For starters, the 529 Plan does not leave you with much when it comes to investments.529 Plans attract penalties in case you move your funds to an investment plan that attracts more in terms of interest payments such as mutual funds.
The money, too, must be used for college tuition only failure to which it attracts a 10% penalty. If the money is used for other purposes, the federal and the state governments tax it as incomes using your tax bracket. To avoid such especially when your kid is done with college and there are still some funds in the account, you can estimate the tuition fee and use this to save.
The 529 Plan could also affect your eligibility for financial aid. Since the 529 Plan is treated as a parental asset when it comes to financial aids, the Department of Education can factor in up to 5.64% of the 529 Plan as a contribution towards your kid’s college tuition. This, in return, could affect their eligibility for any financial aid such as subsidized federal student loans and grants.
Roth IRA Pros
Roth IRA gives you an array of investment options, which will mostly depend on your state. From mutual funds to bonds and stocks among others, the choice is really yours.
It is also flexible in that it allows you to use the funds for other things such as retirement. Say, for example, you were saving for your kid’s education and the get a scholarship, you can use the money saved for your retirement. Additionally, you can withdrawal up to your principal contribution without paying any penalty, unlike the 529 Plan.
In case your kid wants to apply for any financial aid such as subsidized federal student loans and grants, they will be eligible because Roth IRA is not part of your assets. In simple terms, ROTH IRA does not affect your kid’s future financial aid eligibility!
Roth IRA Cons
Well, before you start celebrating, Roth IRA has a contribution limit. You can only contribute between $5,500 and $6,500 per year. However, in case you are 50 years and above, there is a catch-up contribution of $1,000 per year. For those planning to send their kid’s to expensive schools, you might need to rethink that.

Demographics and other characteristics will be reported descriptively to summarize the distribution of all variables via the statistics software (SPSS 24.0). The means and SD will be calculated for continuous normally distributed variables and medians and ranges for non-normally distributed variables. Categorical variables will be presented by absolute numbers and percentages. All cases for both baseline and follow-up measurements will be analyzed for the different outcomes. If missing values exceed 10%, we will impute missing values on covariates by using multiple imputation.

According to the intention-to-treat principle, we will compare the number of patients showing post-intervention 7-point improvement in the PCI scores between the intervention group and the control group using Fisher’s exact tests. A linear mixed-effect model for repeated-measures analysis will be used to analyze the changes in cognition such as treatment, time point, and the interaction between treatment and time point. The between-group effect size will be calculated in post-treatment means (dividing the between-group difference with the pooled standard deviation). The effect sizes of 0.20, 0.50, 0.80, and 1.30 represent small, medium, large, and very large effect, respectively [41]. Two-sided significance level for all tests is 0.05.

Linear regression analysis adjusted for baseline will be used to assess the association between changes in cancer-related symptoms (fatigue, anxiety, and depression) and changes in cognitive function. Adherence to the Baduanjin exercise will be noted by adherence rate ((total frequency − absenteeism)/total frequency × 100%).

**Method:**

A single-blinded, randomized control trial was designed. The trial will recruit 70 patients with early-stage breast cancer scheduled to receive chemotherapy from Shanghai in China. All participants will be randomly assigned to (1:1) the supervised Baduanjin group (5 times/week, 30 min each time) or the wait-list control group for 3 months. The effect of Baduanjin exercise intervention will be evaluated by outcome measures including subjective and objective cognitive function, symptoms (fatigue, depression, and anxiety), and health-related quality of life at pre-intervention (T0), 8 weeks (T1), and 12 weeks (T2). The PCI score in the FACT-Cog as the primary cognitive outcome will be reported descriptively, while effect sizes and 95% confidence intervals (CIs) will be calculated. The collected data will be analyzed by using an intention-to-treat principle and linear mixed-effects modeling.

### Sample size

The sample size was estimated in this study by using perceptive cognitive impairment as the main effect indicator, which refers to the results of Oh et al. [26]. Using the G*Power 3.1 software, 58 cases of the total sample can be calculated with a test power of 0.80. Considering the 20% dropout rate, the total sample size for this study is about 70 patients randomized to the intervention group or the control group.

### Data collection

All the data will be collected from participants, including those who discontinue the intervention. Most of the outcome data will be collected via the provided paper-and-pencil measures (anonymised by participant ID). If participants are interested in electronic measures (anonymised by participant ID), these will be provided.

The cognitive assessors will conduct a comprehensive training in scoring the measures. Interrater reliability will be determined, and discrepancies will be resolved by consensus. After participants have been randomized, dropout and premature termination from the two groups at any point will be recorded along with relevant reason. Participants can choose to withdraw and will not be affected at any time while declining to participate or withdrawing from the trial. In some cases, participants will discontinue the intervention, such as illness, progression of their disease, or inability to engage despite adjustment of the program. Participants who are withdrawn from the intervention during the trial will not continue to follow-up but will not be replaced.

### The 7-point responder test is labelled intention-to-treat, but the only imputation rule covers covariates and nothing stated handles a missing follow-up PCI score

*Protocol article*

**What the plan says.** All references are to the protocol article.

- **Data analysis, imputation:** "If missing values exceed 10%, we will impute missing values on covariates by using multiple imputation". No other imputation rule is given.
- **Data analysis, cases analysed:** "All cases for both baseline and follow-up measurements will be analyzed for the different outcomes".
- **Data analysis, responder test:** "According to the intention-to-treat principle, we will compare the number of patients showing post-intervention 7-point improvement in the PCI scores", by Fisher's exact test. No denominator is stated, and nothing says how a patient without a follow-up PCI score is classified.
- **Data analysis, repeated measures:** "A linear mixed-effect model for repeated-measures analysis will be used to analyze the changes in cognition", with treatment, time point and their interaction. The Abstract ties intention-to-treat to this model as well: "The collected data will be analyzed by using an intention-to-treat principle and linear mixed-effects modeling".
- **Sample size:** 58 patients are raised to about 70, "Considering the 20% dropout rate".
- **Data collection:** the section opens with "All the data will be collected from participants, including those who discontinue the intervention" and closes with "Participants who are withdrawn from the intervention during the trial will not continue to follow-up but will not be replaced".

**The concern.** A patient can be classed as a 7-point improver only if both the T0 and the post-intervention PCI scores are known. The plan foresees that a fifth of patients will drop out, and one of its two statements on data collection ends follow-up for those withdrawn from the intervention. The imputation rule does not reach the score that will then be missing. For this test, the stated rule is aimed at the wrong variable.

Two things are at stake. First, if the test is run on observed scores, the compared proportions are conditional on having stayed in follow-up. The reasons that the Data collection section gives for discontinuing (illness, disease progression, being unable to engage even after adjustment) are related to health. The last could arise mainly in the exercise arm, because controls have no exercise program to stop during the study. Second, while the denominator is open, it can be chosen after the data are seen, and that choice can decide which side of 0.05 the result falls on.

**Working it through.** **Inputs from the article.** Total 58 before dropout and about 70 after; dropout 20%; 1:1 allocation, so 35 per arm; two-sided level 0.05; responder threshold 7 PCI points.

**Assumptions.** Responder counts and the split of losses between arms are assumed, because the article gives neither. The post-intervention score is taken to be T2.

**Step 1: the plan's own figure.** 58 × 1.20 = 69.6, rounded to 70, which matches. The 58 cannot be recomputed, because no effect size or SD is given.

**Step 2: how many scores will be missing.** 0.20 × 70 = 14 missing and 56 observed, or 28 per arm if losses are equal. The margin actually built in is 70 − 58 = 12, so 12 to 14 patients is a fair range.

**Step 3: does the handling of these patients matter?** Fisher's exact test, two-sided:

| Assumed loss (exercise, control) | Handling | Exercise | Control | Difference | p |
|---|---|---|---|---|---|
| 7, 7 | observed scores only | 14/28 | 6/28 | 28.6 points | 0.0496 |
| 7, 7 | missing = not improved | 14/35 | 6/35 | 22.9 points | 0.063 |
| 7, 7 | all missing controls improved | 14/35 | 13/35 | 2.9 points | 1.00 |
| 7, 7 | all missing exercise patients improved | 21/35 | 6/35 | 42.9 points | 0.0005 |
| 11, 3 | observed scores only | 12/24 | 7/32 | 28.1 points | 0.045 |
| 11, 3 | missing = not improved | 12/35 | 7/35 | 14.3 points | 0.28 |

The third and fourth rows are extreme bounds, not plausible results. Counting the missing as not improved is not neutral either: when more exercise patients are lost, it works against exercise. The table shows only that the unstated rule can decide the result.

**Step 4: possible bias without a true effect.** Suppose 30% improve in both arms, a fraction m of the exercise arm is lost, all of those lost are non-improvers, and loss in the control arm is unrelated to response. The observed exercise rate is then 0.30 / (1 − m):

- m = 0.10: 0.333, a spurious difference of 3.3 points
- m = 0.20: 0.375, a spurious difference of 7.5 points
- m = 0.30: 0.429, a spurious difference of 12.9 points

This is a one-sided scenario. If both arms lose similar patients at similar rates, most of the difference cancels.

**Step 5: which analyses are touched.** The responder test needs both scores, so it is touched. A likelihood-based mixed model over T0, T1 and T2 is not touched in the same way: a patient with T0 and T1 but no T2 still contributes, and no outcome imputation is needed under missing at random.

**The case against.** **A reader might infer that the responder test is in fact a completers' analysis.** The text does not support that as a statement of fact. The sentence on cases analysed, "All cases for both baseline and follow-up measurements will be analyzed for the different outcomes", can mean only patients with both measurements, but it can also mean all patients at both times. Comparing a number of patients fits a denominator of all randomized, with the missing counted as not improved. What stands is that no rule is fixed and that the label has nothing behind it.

The income limit of Roth IRA’s might also hinder some individuals from contributing. What this means is that in case you do not meet their income requirements, whether married or not, then you cannot contribute to the Roth IRA plan.
Roth IRA is usually very ideal for retirement plans. However, in case you decide it is a good savings plan for your kid’s college tuition, then a conflict of interest might arise given the limit in contributions. Using these funds for education might affect your retirement plans- financially.
For those struggling to save too, Roth IRA comes with another hard to swallow the pill, which is payment of taxes upfront.
529 Plan vs Roth IRA: Verdict
When all is said and done, the decision between the two will vary from one person to the other. The one I choose does not necessarily have to be the one that suits you. Look at your financial position at the moment, and where you want to be in the future. These might help you in making the right decision. If, for example, you are behind with your retirement contributions, Roth IRA might be the right choice for you at the moment. For parents that think student loans and financial aids will help their kids through college then Roth IRA is the ideal plan. If, however, you feel you need to save specifically for your kid’s college tuition, the 529 plan is the ideal saving plan.